Karl Stonecipher, MD: Primarily in the late to mid-90s, I had the opportunity to start working with anti-inflammatories that promoted healing. The first one was cyclosporine, [and] the second was lifitegrast. We now have 2 products of cyclosporine: Cequa and Restasis. I have to admit, I was part of those clinical trials. I did work with Allergan, and I continued to research with them. But at the same time, we have other options like loteprednol and other things we use today in terms of products for trying to reduce or quiet the inflammation.… We stand on the shoulders of giants like Stephen Pflugfelder and others who really showed us the way that inflammation is part of the process, and we’re still using a lot of those products today.

Marguerite McDonald, MD, FACS: Cyclosporine [and] lifitegrast work. There are differences, of course, from the 10,000-ft view of them, but they’re highly effective. [In the real world,] it comes down to what is covered on the patient’s insurance. That has a major impact. I’m super happy when I’m able to get them on one of these anti-inflammatory agents [and] it’s covered by their insurance. And of course, loteprednol short-term for the occasional flare-up, which occurs even in patients who are very well controlled for the most part.

Karl Stonecipher, MD: And to say something on top of what Marguerite just said, every day—her name’s Chelsea, [for example]—she is working on generics, or lifitegrast, or cyclosporine for different angles. And we have to work through (electronic medical record) EMR now to try to figure out what’s best for the patient, because sometimes they may come back with a $1200 bill or co-pay…. But at the same time, [we just can’t use] some of these products because they can’t afford them. They’re not accessible through our current health care system. So, we can work around that. Marguerite, you have several work-arounds you do to try [to] help those patients, whether they’re over-the-counter [OTC] products or things we can do in the clinic.

Marguerite McDonald, MD, FACS: Absolutely. There are some wonderful [OTC] products. But we have full-time employees now who do nothing but [prior authorization], work with insurance companies—and it’s exhausting and we shouldn’t have to do it. Maybe someday that will change. But you’re correct, there are better [OTC] products that can help in the situation where the patient gets nothing—no prescription drop for dry eye that would be covered on their insurance.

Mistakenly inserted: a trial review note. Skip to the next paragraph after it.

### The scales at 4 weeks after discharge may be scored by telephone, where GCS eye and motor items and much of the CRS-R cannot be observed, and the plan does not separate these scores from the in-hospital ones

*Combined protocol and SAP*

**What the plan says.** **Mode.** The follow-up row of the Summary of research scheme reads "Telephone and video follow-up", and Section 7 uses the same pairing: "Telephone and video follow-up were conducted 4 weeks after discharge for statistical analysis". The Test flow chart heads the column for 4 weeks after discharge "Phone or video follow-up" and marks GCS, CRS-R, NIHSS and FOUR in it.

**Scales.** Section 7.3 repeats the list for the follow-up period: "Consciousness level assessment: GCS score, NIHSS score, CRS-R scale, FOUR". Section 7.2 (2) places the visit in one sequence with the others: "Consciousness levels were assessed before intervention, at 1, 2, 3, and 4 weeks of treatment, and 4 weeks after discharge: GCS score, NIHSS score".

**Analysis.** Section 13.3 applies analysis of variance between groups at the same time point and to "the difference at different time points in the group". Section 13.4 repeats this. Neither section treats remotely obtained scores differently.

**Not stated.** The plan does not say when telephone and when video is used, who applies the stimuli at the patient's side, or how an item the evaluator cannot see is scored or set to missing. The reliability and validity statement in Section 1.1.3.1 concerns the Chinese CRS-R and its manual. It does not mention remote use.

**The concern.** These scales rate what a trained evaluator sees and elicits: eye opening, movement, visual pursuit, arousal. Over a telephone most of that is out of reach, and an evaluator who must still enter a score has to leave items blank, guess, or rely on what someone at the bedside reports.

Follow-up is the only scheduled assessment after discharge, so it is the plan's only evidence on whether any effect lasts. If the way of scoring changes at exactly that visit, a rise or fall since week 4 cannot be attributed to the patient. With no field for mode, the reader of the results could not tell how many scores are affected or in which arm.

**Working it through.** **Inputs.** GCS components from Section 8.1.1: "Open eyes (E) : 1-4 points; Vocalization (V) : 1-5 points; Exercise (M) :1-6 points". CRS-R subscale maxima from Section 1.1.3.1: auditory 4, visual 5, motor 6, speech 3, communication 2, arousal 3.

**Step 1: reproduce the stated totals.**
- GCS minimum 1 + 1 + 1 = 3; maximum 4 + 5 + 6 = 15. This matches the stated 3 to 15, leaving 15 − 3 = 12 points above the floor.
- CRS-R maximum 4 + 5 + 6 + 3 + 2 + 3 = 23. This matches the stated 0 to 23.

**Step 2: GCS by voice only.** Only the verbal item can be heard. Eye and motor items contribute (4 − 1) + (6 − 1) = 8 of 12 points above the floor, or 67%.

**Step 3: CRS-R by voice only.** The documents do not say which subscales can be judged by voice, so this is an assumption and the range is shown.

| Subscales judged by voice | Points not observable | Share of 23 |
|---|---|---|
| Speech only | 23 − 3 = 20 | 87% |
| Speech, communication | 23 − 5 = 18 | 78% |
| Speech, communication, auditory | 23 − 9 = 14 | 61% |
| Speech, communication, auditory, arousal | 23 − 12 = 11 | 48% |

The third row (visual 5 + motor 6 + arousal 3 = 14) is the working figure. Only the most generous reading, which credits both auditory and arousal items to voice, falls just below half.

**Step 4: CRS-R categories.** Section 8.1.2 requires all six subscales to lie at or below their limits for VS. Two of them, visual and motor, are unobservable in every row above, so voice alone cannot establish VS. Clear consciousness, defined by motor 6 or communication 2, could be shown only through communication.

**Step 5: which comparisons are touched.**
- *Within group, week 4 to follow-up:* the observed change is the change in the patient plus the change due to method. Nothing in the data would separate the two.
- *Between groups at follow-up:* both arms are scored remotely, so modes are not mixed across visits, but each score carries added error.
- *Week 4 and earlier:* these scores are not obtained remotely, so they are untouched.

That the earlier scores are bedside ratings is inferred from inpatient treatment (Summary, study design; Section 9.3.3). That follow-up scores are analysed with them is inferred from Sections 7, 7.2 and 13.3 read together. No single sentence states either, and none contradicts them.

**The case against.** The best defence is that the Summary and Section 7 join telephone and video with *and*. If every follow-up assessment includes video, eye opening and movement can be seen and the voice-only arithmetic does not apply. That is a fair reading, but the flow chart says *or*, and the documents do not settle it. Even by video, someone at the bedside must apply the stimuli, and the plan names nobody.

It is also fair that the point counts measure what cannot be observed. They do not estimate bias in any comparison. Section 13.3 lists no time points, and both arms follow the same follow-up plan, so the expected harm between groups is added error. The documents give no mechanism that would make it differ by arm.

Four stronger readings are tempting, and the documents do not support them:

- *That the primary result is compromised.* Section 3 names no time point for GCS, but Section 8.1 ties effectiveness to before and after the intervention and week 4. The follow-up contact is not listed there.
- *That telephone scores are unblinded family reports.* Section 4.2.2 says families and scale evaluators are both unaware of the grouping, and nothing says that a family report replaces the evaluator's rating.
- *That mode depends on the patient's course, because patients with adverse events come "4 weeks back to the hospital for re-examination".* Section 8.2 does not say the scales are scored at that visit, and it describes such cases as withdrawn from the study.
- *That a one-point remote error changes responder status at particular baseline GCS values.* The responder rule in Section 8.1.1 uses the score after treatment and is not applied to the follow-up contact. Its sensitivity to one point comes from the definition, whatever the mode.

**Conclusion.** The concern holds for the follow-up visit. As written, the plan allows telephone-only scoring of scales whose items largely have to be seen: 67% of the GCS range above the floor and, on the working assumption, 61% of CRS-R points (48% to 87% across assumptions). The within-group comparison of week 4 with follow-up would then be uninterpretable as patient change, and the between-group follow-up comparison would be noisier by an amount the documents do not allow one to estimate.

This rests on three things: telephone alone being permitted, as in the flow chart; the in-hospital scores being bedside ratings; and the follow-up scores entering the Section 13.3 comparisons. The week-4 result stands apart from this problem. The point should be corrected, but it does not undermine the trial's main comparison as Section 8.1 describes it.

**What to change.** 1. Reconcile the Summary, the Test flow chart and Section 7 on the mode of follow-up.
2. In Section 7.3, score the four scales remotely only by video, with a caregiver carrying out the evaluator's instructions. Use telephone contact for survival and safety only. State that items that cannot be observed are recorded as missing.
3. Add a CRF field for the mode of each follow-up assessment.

Karl Stonecipher, MD: Peter mentioned earlier the [patients with] Sjögren [syndrome]; my mother-in-law [has] Sjögren [syndrome]. We’ve tried lifitegrast, cyclosporine, and a lot of products these patients can’t take. She’s now using an [OTC], pretty plain-Jane tear product. Then we pulse her with a steroid. Usually around the time that the flowers come out, we pulse her with the loteprednol. We usually pulse her around the ragweed season, which is September/October for us in North Carolina, and then around the Christmas tree season. She does well with that. But we use some of these other ancillary items [such as] low-level light therapy—not so much IPL [intense pulsed light] on a [patient with] Sjögren [syndrome]—but other things, like these heated eye masks, are [also] options for them.

Peter McDonnell, MD: One point [that] might be helpful to mention is, when it comes to anti-inflammatory agents and dry eye—I forget how many years ago—there was quite a flurry of reports in the literature about corneal melting and ulceration with nonsteroidals at the time of cataract or potentially refractive surgery in [patients with] dry eye, [as well as] a suggestion that the surface of a dry eye is a compromised surface and that, as a class of drugs, nonsteroidals might not be well tolerated and patients might be at risk for epithelial defects and ulceration if they have untreated dry eye preoperatively. I think that’s another reason to make sure we recognize and attend to improving the aqua surface and [patients with] dry eye preoperatively. But it’s also given me a lot of respect for use of anti-inflammatory agents like nonsteroidals in [patients with] dry eye.

Transcript was AI-generated and edited for clarity.